Parents often ask me if their 20’somethings have entered the working world with unrealistic expectations of success and why has it occurred? Here’s my usual response:

They absolutely have grown up with loftier expectations for themselves and the current economic logjam is an unwelcome challenge. Here are the core values of many members of this generation:

  • Mandated Happiness: Reared in a culture that taught them to feel good about themselves regardless of effort, fault or outcome, 20’somethings do not deal well with emotional discomfort. As a result, they tend to vacillate between two extremes – blaming everyone else and blaming themselves unfairly. Neither extreme is an accurate reflection of reality. Worst of all, such thinking does not allow them to improve. They remain stuck and indecisive.
  • Focus on Individuality: Individuality at any cost is a core value. Tattoos, piercings, and flattering pictures of themselves on social networking sites constantly update their fascinating lives.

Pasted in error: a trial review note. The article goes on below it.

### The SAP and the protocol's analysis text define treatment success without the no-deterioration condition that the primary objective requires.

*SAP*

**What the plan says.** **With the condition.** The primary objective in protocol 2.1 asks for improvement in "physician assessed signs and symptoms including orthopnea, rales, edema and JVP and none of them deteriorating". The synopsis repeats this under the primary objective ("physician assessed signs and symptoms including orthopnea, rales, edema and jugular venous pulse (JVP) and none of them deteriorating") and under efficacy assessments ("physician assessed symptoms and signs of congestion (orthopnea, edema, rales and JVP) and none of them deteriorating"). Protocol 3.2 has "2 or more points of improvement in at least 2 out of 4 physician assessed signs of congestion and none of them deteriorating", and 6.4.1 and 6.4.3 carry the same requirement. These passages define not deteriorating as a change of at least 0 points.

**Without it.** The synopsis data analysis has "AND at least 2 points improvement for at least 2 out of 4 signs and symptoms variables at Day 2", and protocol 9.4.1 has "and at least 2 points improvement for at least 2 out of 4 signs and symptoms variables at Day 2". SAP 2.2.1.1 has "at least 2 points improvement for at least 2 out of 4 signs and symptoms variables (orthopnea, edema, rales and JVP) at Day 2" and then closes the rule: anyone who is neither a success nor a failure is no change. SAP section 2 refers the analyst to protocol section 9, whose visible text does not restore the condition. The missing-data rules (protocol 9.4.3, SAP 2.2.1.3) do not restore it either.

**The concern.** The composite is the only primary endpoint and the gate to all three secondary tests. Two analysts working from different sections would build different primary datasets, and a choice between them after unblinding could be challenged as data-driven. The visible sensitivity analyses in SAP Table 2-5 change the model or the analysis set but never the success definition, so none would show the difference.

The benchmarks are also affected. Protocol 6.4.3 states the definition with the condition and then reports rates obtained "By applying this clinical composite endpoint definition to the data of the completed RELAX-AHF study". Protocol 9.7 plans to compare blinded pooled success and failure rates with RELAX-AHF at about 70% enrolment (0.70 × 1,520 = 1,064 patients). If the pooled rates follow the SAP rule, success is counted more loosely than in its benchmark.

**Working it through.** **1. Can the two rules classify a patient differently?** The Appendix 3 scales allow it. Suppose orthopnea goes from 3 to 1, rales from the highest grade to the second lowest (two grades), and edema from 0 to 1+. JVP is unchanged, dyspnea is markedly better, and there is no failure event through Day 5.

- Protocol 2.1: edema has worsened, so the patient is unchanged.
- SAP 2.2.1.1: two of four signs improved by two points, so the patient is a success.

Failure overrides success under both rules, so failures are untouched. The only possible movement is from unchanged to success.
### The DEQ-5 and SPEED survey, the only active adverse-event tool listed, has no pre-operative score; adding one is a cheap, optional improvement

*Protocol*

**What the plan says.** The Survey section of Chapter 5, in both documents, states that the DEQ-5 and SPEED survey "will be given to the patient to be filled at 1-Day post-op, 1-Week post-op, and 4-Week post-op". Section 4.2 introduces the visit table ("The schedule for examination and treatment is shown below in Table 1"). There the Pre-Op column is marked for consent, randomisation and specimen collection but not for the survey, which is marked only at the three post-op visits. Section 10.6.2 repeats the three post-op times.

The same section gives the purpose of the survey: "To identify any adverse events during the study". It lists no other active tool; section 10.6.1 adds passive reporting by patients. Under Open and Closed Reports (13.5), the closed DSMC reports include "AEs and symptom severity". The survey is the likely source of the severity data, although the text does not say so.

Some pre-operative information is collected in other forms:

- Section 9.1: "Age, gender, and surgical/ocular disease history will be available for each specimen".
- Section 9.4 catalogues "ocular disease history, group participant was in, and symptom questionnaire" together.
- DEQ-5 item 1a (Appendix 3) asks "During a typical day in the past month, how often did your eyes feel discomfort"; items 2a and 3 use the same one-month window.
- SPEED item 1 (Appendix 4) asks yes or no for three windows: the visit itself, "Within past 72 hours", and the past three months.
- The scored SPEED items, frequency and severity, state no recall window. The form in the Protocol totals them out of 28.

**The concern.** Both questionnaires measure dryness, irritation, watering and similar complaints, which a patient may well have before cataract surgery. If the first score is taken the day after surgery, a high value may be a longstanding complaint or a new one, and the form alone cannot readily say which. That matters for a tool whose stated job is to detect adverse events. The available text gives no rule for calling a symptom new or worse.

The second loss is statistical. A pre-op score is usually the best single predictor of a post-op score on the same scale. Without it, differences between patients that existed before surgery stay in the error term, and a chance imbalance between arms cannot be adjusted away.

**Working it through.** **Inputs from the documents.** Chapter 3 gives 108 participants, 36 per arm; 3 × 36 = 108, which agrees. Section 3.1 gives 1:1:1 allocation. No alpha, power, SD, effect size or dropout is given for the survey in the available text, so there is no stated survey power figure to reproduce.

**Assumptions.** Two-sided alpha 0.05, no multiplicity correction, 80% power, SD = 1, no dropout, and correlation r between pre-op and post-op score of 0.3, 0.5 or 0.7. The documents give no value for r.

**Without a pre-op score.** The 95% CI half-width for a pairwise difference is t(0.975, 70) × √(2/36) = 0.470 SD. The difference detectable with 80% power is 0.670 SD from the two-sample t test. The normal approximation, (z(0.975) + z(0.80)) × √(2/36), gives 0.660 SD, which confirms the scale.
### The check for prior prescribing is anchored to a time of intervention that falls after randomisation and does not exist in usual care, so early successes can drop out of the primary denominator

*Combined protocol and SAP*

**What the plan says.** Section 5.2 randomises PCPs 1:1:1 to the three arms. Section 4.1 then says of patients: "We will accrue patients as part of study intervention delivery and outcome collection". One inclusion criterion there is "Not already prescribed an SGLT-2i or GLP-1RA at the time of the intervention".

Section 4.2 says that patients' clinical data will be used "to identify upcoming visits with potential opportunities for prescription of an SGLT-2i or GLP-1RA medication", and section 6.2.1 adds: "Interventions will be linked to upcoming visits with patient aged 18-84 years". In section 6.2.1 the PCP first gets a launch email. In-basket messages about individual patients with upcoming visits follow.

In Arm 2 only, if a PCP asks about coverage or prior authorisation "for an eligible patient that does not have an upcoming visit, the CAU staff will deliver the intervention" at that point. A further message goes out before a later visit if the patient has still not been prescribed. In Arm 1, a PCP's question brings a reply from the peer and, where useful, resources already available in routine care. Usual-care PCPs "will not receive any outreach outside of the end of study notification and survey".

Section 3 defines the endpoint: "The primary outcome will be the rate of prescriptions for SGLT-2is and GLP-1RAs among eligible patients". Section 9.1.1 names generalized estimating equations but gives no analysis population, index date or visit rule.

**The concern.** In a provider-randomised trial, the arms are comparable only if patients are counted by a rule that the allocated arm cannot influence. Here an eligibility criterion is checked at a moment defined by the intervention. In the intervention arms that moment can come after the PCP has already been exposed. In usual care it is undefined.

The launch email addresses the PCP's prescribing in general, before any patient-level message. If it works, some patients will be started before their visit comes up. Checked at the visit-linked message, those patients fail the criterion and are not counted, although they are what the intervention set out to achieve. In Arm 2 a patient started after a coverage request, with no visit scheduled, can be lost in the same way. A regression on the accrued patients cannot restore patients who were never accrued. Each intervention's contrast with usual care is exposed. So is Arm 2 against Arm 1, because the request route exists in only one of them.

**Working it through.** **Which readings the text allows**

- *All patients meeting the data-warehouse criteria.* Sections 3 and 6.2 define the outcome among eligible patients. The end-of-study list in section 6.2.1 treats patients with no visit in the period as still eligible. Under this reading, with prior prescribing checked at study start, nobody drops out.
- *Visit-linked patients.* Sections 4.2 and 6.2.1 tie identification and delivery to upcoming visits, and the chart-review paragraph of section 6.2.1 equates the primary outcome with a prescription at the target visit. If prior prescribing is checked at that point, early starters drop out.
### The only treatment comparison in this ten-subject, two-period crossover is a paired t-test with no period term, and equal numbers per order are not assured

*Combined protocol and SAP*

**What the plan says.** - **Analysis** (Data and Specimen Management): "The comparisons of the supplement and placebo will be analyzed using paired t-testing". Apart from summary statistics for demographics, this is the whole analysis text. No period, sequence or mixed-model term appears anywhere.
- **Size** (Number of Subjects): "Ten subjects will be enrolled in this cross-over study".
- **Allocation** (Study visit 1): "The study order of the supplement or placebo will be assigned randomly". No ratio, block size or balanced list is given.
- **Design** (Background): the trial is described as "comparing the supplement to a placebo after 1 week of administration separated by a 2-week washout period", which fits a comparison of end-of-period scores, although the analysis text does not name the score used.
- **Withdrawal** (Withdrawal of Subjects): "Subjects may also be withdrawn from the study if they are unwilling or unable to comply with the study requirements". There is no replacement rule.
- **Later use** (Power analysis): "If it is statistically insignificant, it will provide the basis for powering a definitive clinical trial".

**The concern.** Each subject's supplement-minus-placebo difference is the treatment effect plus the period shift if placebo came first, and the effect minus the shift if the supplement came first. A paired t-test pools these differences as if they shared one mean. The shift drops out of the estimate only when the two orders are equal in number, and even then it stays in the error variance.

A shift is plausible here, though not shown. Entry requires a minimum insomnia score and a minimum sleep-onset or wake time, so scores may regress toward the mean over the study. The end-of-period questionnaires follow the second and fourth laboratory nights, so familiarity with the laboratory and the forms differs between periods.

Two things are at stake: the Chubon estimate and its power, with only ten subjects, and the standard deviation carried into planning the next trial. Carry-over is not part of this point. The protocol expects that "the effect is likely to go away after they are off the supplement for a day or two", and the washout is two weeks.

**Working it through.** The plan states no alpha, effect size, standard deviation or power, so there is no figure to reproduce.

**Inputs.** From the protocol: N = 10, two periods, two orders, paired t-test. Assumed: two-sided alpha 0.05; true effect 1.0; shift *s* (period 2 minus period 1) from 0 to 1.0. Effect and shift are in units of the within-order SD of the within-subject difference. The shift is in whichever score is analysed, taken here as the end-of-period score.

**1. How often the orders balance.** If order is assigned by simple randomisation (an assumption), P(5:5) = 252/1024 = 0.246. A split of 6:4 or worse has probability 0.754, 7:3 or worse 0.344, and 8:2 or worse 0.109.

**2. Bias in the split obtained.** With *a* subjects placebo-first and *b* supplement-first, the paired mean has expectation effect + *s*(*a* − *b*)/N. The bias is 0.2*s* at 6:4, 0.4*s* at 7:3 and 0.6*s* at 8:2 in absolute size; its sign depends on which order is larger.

• Focus on Self Admiration: 20’somethings love to admire themselves. Eighty percent of recent college students scored higher in self-esteem than the average 1960s student. Worst of all, narcissism has risen as much as obesity and both are now epidemic. According to research, 10% of 20’somethings have already experienced symptoms of extreme self-centeredness. This trend is especially true for girls.

Those same parents then ask me if they had anything to do with why their children turned out this way.